Path to Bwlch y Ddwyalt

Fan y Big

Looking towards Pen y fan

20 September 2008
Starting along the Sarn Halen near the Standing Stone by Rhyd Uchaf and continuing onto the Fan Frynch, looping back round and retracing our steps back along the Sarn Halen to our starting point. Another bright autumn day but the size of the path was in sharp contrast to that of the previous walk. The track is broad and stony and would be very easy to follow in the most appalling conditions. This path enters the nature reserve near Pont Blaen-cwm-du  and descends into a very different sort of landscape.  There are pine trees hanging onto the side of the rocky  hill that sweeps round to the left. It almost feels like you have entered a different room. The area reminds me of a Chinese willow pattern and on our decent from Fan Frynch this image was strengthened by the little bridge we crossed in order to rejoin the Sarn Halen.  


Views from the top of Fan French

Looking towards Pen-y-Fan
The route we took up was well defined  I wondered if at one time it could have been used by those living on top of the mountain to drive cattle down to the main route to Brecon. The views from the top of this really interesting mountain are stunning and constantly changing, it makes it hard to walk along without tripping over something. Pen-y-Fan looked majestic and imposing and the distant mountains echoed its shape and look liked three dimensional shadows.

Stunted tree near Pont Blaen-cwm-du

13 September 2008
Starting from Glyntawe, crossing the Nant y Gwared and walking on to The Red Lion Youth Hostel near Llanddeusant . This was a linear walk that took us into the vast emptiness of the Brecon Beacons. The day was bright with blue skies and white billowing clouds. The space was very open and appeared gently scooped out in places.

Area of shaker holes near Twyn Tal y Ddraenen

Afon Gledd, Ford

The landscape continually rises and levels out only to rise again. For 6 hours or more we walked through this vastness, clumps of bog grass forming dark patches in what otherwise appears to a be large cover of golden wavy hair grass. Areas of this moorland are under threat and some reclamation work is being carried out to try and prevent the further erosion of the peat bogs and underlying lime stone.  The path we followed was hardly more than a sheep run and in poor weather conditions it would be very hard to navigate this route.  No trees or ruins feature in this space, only occasional outcrops of scree help locate you on the map. This open wild space appears cut into sections by beautiful little rivers that journey through it with purpose , and where at times the sky appears to have attached it's self to the ground, perfectly reflected in the dark bog pools, with only the occasional Heron or Dragon fly to disturb the illusion.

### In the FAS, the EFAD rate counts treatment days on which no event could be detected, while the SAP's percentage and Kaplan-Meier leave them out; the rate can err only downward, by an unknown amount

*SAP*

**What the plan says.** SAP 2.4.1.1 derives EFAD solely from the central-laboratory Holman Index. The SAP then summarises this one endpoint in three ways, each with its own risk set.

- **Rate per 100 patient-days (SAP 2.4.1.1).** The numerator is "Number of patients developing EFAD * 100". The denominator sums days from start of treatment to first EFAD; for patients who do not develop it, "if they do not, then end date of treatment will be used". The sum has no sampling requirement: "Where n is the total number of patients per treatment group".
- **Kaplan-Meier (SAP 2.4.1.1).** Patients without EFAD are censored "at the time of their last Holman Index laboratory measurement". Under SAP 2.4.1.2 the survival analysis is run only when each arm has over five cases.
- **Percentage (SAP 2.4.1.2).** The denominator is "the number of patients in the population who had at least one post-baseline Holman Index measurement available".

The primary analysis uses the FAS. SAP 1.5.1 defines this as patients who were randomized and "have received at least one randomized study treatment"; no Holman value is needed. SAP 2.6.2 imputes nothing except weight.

Nant yr Ysgwydd

Having climbed gently throughout the walk a ridge of limestone dramatically puts an end to this and the path takes you down into a much tamer landscape of farmland and buildings dotted about. The last part of the walk is in sharp contrast from the gentler rhythm of the rest of the walk for having descended quite suddenly to the bottom of the valley one has to climb quite steeply to the little church at the top of the hill.

New floor installation project. ..

9 September 2008
I am working on a project to develop a new floor installation that will accompany the Walk in the Park Exhibition when it travels to Brecknock Art Gallery and Museum, Brecon in February 2009.

As part of the research for this project I am currently exploring old routes and pathways across the Fforest Fawr. The Sarn Helen a long distance Roman route that marches from the fort at Tonyfildre to the fort at Brecon was an obvious starting point. This route takes you into the hills rather than onto them. At times, when away from the modern pine forests one has a sense of a landscape that has hardly changed since the times of marching foot soldiers and the forest was a treeless chase and hunting ground.
river nedd crossing point
Image: River Nedd Fechan crossing point.

The path takes you through different types of landscape each with it’s own distinct feel, and it's own distinctive type of grass. It is the grasses and the oozing peat bogs that have had the biggest impact on me. The water that seeps from this dense black earth is oily and the puddles create beautiful oily patterns as they reflect the odd patch of blue sky. The grass covered hills are vast and bereft of any distinctive feature such as a tree or stone wall. It is this grassy wasteland that makes the hills such an easy place in which to become disorientated and lost. This is a beautiful harsh landscape that cannot be prettified or softened.
bog puddle
Image: Bog puddle.
maen madoc stading stone
Image: Maen Madoc standing stone.